Thursday, September 9, 2010

All About the Gipper

This IS a shaggy dog story. You have been warned. The university of Notre Dame has one of the countries most famous football programs, partially due to the legendary Knute Rockne who attended Notre Dame in 1910. He was one of the inventors of the forward pass. After graduating, Rockne coached the Fighting Irish for 1918-1930 years and amassed a winning percentage (88.2%) that is a record to this day. One of his most famous players was a rakish character named George Gipp who came to college several years later than most of his classmates. He was an extraordinary athlete, a rebel, and a bit on the shady side. He was widely suspected of having bet considerable amounts of money on football games, though no one ever accused George Gipp of ever giving less than his best on the football field. Gipp’s life ended on an epic note, and he played a key role in a Notre Dame victory in mid-November (as someone who has spent a number of winters in South Bend, I can say that that is not a healthy environment). Although seriously ill, Gipp managed to come off the sideline the next week to kick a winning field goal to ensure their undefeated season. Modern day antibiotics were unknown in 1919, and so his illness worsened and the Gipp went into the hospital, eventually dying of double pneumonia. Shortly before he died, Rockne visited him and what Gip said at that time spawned a Notre Dame legend.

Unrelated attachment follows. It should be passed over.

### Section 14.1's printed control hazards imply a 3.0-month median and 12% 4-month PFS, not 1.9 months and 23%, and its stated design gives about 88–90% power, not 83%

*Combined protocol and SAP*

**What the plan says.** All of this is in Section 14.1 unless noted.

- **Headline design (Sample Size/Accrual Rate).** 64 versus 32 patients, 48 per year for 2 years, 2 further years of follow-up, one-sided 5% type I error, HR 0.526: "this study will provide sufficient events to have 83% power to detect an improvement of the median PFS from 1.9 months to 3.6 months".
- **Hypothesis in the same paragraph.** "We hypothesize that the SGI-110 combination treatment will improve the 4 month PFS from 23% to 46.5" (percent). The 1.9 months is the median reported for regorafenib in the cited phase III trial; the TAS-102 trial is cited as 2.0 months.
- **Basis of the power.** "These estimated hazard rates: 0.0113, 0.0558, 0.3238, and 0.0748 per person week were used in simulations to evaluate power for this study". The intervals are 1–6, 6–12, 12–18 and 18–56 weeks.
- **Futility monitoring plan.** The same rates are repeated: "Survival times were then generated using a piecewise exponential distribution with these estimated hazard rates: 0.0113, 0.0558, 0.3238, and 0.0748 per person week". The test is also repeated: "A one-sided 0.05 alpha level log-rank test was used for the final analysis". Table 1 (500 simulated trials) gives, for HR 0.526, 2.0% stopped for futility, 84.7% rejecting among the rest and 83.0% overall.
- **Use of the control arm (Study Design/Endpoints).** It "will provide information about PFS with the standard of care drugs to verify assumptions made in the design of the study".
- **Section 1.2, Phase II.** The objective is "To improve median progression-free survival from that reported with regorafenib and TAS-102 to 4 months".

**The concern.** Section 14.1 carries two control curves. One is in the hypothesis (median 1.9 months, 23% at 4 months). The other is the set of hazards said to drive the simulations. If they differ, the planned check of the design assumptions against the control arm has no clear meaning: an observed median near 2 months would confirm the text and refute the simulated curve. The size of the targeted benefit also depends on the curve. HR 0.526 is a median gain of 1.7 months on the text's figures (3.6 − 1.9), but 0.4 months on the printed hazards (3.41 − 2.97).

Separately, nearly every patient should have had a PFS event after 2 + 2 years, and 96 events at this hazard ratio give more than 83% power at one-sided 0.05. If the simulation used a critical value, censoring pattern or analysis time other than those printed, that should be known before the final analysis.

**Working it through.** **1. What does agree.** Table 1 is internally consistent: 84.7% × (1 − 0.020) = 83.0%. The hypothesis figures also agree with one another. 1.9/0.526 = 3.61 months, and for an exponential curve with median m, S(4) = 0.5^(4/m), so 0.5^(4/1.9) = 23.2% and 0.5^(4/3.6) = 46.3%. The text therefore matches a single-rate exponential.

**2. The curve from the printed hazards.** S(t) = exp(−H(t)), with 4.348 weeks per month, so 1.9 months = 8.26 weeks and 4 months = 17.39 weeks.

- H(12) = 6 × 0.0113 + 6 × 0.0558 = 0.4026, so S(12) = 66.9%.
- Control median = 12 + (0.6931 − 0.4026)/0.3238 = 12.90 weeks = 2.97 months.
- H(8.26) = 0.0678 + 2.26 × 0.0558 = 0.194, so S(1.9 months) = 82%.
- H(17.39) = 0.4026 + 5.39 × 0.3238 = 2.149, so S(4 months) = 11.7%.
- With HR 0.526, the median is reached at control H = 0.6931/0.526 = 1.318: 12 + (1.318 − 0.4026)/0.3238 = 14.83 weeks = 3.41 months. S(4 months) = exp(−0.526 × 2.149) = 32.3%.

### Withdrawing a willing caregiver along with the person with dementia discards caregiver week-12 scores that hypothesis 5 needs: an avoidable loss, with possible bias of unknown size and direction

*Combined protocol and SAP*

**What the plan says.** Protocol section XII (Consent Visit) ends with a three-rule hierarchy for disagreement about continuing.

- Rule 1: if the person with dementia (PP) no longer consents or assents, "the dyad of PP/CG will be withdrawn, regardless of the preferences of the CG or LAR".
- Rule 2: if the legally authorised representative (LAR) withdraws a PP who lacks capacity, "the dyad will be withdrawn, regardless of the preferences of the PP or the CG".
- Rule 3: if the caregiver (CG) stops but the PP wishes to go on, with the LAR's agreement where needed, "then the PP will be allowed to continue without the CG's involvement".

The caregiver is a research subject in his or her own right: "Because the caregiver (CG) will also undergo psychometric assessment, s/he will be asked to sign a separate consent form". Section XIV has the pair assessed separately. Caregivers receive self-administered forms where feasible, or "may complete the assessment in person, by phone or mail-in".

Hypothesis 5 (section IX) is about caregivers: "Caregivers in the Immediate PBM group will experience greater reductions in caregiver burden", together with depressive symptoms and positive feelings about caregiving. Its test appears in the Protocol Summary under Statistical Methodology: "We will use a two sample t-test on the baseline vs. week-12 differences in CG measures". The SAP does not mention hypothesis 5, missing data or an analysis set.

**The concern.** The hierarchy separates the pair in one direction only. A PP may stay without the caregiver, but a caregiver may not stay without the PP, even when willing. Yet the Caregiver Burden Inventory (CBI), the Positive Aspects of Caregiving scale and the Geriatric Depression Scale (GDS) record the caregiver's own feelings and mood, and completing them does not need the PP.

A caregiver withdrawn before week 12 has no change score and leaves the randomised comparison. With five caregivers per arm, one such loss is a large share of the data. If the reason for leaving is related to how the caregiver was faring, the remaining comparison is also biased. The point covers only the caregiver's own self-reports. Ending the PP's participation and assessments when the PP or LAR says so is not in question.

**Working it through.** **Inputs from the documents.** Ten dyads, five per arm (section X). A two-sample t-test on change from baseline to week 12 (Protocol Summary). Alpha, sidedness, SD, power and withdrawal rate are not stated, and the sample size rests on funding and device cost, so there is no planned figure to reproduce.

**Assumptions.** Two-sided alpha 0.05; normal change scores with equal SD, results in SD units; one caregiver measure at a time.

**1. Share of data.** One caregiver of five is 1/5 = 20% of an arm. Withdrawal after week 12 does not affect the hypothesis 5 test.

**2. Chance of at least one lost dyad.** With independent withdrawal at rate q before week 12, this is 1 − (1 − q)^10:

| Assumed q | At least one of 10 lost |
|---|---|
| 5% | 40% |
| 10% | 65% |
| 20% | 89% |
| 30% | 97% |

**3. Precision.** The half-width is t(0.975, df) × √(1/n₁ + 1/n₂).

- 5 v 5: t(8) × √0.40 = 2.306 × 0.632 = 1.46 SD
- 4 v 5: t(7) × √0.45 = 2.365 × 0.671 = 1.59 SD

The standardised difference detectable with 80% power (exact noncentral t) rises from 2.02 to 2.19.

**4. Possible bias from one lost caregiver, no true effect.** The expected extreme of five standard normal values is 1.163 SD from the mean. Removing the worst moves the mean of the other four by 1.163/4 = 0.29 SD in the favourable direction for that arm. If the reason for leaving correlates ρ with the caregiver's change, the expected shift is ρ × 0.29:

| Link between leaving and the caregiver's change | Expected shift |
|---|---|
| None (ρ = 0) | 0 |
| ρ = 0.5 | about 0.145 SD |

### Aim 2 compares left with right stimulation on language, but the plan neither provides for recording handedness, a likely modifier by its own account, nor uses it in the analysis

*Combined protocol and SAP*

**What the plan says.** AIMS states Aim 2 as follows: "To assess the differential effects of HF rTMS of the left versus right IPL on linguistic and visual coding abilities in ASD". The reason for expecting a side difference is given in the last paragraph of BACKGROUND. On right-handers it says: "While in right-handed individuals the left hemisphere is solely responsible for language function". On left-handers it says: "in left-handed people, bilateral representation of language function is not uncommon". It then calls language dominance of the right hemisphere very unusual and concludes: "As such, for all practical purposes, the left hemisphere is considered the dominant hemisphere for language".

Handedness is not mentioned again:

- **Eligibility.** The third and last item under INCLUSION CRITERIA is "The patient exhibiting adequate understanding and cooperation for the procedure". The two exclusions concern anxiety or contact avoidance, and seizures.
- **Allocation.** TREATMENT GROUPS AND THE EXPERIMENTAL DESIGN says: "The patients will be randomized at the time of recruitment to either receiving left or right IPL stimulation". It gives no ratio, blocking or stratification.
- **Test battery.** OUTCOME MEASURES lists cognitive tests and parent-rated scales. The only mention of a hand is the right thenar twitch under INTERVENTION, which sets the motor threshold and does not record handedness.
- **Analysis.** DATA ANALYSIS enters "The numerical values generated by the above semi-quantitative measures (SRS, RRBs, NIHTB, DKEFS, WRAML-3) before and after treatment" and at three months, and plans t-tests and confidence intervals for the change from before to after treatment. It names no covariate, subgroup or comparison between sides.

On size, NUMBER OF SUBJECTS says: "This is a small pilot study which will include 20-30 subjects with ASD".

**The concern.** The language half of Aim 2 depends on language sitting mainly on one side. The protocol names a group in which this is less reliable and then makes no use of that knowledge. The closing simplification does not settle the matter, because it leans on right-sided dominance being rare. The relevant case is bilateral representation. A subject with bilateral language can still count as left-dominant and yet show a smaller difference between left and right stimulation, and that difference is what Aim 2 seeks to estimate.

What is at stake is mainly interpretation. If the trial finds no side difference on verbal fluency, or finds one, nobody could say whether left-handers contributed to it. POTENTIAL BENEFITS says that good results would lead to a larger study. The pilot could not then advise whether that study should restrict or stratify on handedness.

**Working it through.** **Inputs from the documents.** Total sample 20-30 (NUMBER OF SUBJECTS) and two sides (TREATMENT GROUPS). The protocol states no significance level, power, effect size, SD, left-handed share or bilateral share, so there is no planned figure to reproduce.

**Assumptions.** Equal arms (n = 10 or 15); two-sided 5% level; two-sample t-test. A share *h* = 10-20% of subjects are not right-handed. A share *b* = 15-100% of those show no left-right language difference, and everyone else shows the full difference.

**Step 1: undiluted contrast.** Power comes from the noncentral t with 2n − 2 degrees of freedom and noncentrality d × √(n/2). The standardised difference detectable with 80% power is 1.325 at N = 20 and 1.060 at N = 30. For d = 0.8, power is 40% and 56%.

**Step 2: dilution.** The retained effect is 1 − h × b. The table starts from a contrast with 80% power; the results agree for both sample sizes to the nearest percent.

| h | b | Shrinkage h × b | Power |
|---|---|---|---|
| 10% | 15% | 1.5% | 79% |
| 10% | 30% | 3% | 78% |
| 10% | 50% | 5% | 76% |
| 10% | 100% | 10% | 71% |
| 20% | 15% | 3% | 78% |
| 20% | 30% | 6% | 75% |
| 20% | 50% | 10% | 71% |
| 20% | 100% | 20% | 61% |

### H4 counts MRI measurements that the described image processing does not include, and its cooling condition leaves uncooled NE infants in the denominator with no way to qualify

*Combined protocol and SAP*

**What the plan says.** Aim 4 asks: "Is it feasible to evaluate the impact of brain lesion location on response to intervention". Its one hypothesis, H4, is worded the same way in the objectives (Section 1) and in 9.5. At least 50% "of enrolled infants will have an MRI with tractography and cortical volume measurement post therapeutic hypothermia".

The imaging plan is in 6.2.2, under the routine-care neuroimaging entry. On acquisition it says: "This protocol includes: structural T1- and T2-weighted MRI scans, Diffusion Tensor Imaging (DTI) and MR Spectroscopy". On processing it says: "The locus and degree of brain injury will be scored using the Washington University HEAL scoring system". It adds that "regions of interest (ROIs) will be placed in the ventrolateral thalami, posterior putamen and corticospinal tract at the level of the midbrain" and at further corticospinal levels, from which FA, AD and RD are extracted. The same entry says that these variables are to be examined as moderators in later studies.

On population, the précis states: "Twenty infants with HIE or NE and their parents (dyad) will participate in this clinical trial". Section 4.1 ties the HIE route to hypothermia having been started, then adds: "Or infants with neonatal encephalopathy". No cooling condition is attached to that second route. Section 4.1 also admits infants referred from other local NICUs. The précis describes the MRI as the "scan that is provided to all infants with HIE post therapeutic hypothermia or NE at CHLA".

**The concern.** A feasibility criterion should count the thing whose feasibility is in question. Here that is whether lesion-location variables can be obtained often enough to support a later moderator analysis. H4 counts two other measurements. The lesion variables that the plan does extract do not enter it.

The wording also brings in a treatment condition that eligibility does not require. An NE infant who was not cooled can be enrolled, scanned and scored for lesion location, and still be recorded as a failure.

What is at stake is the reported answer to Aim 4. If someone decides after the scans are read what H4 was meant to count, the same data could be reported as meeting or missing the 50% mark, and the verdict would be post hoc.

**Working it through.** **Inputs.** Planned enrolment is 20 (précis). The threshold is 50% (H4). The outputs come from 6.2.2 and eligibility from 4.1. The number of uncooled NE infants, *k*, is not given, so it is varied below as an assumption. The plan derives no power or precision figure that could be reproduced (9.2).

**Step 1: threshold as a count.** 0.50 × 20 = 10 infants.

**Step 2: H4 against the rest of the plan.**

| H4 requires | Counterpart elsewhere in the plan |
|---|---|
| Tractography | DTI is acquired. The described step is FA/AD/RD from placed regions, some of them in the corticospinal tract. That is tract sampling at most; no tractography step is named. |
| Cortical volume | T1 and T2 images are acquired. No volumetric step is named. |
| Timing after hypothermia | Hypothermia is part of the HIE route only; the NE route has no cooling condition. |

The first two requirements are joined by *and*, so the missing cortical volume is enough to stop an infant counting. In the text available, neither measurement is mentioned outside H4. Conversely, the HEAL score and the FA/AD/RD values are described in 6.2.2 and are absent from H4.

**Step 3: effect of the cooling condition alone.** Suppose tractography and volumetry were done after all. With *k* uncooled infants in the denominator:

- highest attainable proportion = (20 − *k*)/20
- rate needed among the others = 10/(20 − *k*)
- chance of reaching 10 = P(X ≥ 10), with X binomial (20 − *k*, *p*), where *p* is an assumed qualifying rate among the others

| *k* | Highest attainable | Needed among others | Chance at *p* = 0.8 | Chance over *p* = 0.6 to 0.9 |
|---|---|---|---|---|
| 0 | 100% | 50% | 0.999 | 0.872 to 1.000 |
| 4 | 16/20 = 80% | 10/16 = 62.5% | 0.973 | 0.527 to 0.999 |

Several years later, in 1928, a Notre Dame team was down at half time against an undefeated Army team when Rockne told them that on his death bed, Gipp had said to him, “I’ve gotta go now Rock, its ok. I’m not afraid. But some day, when the team is up against it, and the breaks are beating the boys, I want you to tell them to go out there with all they’ve got and win one for the Gipper. I don’t know where I’ll be then, but I’ll know about it and I’ll be happy.” Whether the Gipp actually said that to Rockne we do not know. But what we do know is that the Notre Dame squad played their hearts out in the second half and won a hard fought game, 12-6. Even today, 70 years after Rockne’s death, to give an inspiring speech is known as doing a Knute Rockne.

Another major factor in the Knute Rockne legend was the 1940 Hollywood film: Knute Rockne, All American in which Edmond O’Brien portrayed Rockne and Ronald Reagan played the Gipper. That legend about “wining one for the Gipper” has proved so persistent that 40 years later, in the climax of the mad-cap comedy Airplane, Leslie Nielson inspires Robert Hayes to land the plane by telling him that years before, the fictitious dying Lieutenant George Zip told him to “Give it all he’s got and win one for the Zipper.”

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